Image: Stephen H. Zinder; Science
In the disconcerting world of hazardous waste problems, few compounds are as troublesome as chlorinated solvents. These dense toxics tend to sink below the water table and aggregate in pools that slowly dissolve in groundwater, gradually spreading the region of contamination. "Bad actors," as they are sometimes called by chemists (see sidebar), resist degradation by microorganisms--and pumping the sullied water to the surface for treatment is a thankless endeavor, because the chemicals in the soil continue to seep into the water table.
Now a research team at Cornell University has discovered a promising tool to aid in the cleanup effort: a bacterium that can neutralize two of the most common chlorinated solvents, rendering them harmless. The finding, published in the June 6, 1997, issue of the journal Science, gives scientists insight into the biology of dechlorinating organisms--knowledge that can be used to formulate strategies for the biological cleanup (or "bioremediation") of a wide variety of environmental pollutants.
Trichloroethene (TCE) and tetrachloroethene --better known as perchloroethylene, or PCE--are the most widespread of the troublesome chlorinated compounds. Both PCE and TCE are toxic and are suspected carcinogens. Yet the compounds are ubiquitous because of their usefulness in industrial processes. PCE is a staple of the dry cleaning industry; both chemicals are routinely used for degreasing machinery and are constituents in many paint thinners and in antifreeze.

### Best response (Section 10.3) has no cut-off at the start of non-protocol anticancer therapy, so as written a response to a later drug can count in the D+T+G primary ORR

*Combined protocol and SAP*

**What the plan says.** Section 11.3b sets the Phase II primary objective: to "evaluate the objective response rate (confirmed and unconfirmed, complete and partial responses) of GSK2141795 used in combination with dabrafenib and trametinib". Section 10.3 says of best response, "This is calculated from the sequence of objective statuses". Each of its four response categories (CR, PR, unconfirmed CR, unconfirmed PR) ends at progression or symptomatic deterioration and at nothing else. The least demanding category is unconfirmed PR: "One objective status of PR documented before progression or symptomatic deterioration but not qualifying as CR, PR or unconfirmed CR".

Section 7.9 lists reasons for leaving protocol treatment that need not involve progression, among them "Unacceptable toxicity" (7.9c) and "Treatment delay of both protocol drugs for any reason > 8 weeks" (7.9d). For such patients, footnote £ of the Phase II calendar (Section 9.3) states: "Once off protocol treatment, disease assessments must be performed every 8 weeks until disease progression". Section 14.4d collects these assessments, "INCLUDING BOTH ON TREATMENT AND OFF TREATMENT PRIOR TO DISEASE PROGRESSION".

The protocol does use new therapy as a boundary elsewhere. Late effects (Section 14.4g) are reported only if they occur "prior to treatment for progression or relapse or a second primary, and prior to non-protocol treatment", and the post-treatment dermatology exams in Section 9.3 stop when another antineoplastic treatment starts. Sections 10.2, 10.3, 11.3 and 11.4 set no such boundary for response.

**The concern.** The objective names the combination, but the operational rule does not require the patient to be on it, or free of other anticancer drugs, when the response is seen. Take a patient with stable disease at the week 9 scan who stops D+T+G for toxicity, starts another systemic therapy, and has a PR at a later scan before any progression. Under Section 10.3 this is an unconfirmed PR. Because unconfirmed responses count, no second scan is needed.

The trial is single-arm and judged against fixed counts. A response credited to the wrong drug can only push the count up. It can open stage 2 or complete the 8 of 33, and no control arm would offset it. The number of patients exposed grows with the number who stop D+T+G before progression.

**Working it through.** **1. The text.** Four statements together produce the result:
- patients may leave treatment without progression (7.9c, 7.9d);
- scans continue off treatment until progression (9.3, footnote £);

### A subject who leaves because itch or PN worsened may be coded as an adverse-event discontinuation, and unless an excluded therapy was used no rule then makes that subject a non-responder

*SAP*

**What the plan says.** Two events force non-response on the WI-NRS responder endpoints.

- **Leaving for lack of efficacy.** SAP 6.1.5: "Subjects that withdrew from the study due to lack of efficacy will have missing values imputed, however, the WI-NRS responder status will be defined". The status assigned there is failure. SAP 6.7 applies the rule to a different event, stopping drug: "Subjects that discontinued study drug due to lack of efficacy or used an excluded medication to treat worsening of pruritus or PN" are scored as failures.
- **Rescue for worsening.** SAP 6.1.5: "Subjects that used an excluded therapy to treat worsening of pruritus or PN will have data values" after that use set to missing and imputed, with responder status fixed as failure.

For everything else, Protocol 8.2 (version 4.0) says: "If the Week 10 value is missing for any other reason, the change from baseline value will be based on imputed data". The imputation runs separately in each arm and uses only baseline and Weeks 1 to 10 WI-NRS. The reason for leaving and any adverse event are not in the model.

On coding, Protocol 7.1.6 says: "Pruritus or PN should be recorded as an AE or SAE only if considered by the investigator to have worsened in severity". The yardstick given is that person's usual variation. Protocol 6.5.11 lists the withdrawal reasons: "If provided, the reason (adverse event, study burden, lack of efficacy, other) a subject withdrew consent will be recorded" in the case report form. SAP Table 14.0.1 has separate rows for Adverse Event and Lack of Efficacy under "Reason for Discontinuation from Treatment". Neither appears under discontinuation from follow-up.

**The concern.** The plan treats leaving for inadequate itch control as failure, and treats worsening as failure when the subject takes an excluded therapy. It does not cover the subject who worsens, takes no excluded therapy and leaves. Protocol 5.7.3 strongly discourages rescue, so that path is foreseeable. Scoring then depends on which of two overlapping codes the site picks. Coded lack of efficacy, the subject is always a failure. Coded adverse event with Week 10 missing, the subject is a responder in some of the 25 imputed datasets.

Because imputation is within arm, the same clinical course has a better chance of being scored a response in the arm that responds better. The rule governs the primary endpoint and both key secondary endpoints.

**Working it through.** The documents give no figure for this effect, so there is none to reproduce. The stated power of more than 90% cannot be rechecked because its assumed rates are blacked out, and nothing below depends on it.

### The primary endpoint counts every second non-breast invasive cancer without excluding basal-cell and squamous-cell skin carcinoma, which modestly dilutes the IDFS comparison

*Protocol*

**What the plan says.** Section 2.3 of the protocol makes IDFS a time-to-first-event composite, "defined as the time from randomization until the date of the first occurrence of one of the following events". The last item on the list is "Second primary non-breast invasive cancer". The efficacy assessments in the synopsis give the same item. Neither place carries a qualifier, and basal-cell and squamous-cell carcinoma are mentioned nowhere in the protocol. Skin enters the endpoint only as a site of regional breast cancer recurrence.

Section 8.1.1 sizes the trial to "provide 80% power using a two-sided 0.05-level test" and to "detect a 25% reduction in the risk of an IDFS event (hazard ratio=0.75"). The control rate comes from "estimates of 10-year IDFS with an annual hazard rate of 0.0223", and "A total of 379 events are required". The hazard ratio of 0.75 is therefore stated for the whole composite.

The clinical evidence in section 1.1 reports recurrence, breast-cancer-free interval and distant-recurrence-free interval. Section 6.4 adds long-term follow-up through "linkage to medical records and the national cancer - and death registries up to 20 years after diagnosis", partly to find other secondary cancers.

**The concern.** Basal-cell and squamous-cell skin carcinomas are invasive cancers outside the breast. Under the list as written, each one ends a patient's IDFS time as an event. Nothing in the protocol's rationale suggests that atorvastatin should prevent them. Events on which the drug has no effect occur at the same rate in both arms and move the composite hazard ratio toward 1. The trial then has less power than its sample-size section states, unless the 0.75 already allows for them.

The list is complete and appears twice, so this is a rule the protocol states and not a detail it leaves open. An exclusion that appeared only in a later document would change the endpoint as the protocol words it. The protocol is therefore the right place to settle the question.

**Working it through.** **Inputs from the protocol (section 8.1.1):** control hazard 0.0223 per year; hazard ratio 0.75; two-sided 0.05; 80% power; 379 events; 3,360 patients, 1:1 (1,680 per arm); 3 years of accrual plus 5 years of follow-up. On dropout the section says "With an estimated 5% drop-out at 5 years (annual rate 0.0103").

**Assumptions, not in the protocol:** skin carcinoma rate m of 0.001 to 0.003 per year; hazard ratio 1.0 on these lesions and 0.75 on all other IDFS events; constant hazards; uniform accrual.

Until recently, no bacterium was known to degrade PCE completely (although at least one had been identified that could break down TCE). But the Cornell group found a microbe known only as Strain 195 in a mixed culture of microorganisms from a now abandoned sewage plant in Ithaca, N.Y.
The researchers discovered something very useful about Strain 195: it is an anaerobic bacterium (meaning that it does not require oxygen for respiration) that actually "breathes" chlorinated solvents--extracting energy from the breakdown of the chemical for its natural metabolism. Enzymes within Strain 195 catalyze a four-step series of reactions in which chlorine atoms are removed from PCE. The severing of the atomic bonds between carbon and chlorine within the PCE molecule releases energy that the bacterium utilizes to sustain itself. PCE assumes a role for the microbe analogous to that of oxygen in for humans.
Image: Adriana Rovers/Cornell
Strain 195 is not the first microorganism discovered to remove chlorine from organic chemicals. Other microbes, however, usually do not remove all the unwanted atoms. Rather, they produce intermediate reaction products that can be as bad or worse than the original toxic. Taking one chlorine atom off PCE, for instance, yields TCE. Stripping two produces cis-dichloroethene, a suspected carcinogen. Excising the third yields vinyl chloride, a known carcinogen.